Tupolev persevered in his lobbying tactics and eventually reached a compromise with the Air Force brass. In its final iteration the technical requirements defined the R-6 as an “air-defense fighter and army reconnaissance platform” (the “army” designation indicated “long-range” character of the mission). The aircraft once again became a four-seater with a payload of 700 – 725 kg. Gunner stations in engine nacelles were to be replaced with a retractable ventral turret. Most importantly, the overall airframe design was left largely unchanged, which was good news for TsAGI staff, who had already started, back in August 1927, manufacturing some of the components for the R-6 prototype.
The question of which powerplants would best suit the new design was still unanswered. The initial choice was a pair of Hispano-Suiza units rated at 450 and, later, 520 hp. Later the use of German BMW-VI motors was contemplated (680 – 730 hp, depending on the variant), while in January 1928 the British 480 hp Bristol Jupiter radials were eyed as a possible choice.
The work on the new design progressed at a good rate and by March 19, 1928 a full-scale wooden mockup was ready. After implementing several changes to the cockpit layout and equipment setup, the mockup was officially approved in July 1928. The Air Force had high hopes for the new aircraft, so they green-lighted full-scale production even before the prototype was ready for its first flight. The delays in prototype assembly were due mainly to problems with subcontractors and the VVS, who failed to deliver the TUR-6 gun turrets on time. Despite those hiccups, TsAGI team made up some of the lost time and finally delivered the R-6 prototype powered by a pair of BMW-VIE engines (500 – 730hp).
Flight test program
The maiden flight of the R-6 prototype was a short hop flown by M.M. Gromov. Three minutes into the sortie the starboard engine began to overheat and then seized up, forcing Gromov to put the aircraft down in a hurry. He came in perpendicular to the runway, which almost cost him his life. The root cause of the engine failure was a cracked radiator, which bled engine coolant at an alarming rate. Following Gromov’s advice, the rudder was enlarged to provide better authority. During the second sortie overcompensation of elevators became apparent and it wasn’t until the third flight that all flight controls were deemed to work fine.
On March 11, 1930 the machine was dispatched to perform state trials. Their results, to say the least, were not satisfactory. The official post-test report noted that the aircraft failed to meet the technical requirements in several areas: all-up weight was exceeded by 335 kg, while airspeed at sea level was 14 km/h less than required and 42km/h below expectations at 3,000 m. Time to climb to 5,000 m was 30 minutes instead of 15.3 minutes as per technical requirements. Additionally, demonstrated range of the machine (designed to be a long-range reconnaissance platform) was merely 268 km, while a much lighter and cheaper Polikarpov R-5 could reach 398 km! To add insult to injury, the report noted excessive vibrations of tail surfaces, fuselage and engines, leaking fuel tanks and poor damping characteristics of the landing gear. The navigator’s station allowed decent visibility only when the navigator stuck his head outside the dorsal gun turret. The part of the report summarizing the findings read: “Advantage over the TB-1 – marginal”. That must have hurt, when the hopes were that by scaling down the size of the aircraft and by reducing weight associated with standard bomb load, a design with superior flight characteristics could be achieved. To be fair, the report’s conclusions did mention some of the machine’s advantages: “The aircraft is simple and easy to fly” has “good stability and controllability”, in addition to a short take-off roll (100 – 120 m) and heavy armament.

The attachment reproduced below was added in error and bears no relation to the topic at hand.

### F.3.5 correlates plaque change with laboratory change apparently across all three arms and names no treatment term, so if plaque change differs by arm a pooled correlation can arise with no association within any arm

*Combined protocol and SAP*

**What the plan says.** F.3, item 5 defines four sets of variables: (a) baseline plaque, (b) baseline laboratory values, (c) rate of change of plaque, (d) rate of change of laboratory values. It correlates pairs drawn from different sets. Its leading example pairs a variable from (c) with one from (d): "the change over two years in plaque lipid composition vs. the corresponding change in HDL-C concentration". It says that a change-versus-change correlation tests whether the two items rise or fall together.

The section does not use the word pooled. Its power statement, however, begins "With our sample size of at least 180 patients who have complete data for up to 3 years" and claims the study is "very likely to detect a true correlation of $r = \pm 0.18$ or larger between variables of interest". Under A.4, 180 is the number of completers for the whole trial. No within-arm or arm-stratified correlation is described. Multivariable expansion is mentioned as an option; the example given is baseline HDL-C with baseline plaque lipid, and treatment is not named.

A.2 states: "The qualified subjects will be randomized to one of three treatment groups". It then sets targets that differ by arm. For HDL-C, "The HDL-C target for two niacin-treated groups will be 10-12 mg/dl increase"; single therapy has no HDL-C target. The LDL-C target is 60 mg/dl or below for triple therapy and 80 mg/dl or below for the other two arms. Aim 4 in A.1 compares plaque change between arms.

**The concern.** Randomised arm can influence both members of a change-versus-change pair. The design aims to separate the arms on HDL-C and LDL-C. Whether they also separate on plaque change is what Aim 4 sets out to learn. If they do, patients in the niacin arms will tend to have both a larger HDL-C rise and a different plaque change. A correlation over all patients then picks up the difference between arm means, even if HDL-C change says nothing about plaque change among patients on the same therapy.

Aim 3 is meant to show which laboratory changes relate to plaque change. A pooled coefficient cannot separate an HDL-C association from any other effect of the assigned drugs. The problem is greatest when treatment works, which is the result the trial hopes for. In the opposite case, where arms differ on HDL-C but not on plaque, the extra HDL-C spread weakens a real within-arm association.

State trials ended on March 30, and the aircraft returned to TsAGI where all the bugs revealed during tests were to be ironed out. The work took about four months and included raising the wing’s trailing edge by 175 mm, while leaving the wingtips in their original position. This was done to eliminate the vibrations of the fuselage and tailplane, which, as it turned out, were caused by turbulent airflow behind the wing. Engine coolant radiators, originally placed under the wings between the fuselage and engine nacelles (fully retractable in flight), where installed under the engines and fitted at an angle, in hopes of reducing drag. The engines received new cowlings and exhaust manifolds facing upwards. The pilot’s seat was raised 100 mm to improve visibility from the cockpit, while the navigator’s station was fitted with a celluloid porthole in the nose. The forward gun turret was replaced to match the rear one (both were now the TUR-5 models), with the latter receiving a celluloid fairing in front of it. A redesigned ventral turret was fitted to a larger cutout in the fuselage and the main landing gear received 1000x225 wheels and tires. Interestingly, all the changes introduced to the prototype not only didn’t increase its overall weight, but resulted in net savings of some 80 kg.